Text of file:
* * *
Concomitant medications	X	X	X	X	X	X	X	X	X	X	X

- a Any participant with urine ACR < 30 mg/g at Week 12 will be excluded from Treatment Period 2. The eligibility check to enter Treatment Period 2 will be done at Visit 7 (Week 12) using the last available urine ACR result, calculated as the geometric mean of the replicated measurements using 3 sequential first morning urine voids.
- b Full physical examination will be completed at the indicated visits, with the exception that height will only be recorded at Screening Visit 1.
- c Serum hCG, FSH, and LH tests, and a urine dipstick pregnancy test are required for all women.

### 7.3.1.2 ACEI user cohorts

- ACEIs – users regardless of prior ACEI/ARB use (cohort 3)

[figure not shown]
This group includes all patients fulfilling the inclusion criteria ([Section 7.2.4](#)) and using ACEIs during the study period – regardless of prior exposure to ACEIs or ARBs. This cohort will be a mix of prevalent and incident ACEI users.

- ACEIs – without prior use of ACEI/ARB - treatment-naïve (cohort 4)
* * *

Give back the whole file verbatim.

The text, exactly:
Concomitant medications	X	X	X	X	X	X	X	X	X	X	X

- a Any participant with urine ACR < 30 mg/g at Week 12 will be excluded from Treatment Period 2. The eligibility check to enter Treatment Period 2 will be done at Visit 7 (Week 12) using the last available urine ACR result, calculated as the geometric mean of the replicated measurements using 3 sequential first morning urine voids.
- b Full physical examination will be completed at the indicated visits, with the exception that height will only be recorded at Screening Visit 1.
- c Serum hCG, FSH, and LH tests, and a urine dipstick pregnancy test are required for all women.

### 7.3.1.2 ACEI user cohorts

- ACEIs – users regardless of prior ACEI/ARB use (cohort 3)

[figure not shown]
This group includes all patients fulfilling the inclusion criteria ([Section 7.2.4](#)) and using ACEIs during the study period – regardless of prior exposure to ACEIs or ARBs. This cohort will be a mix of prevalent and incident ACEI users.

- ACEIs – without prior use of ACEI/ARB - treatment-naïve (cohort 4)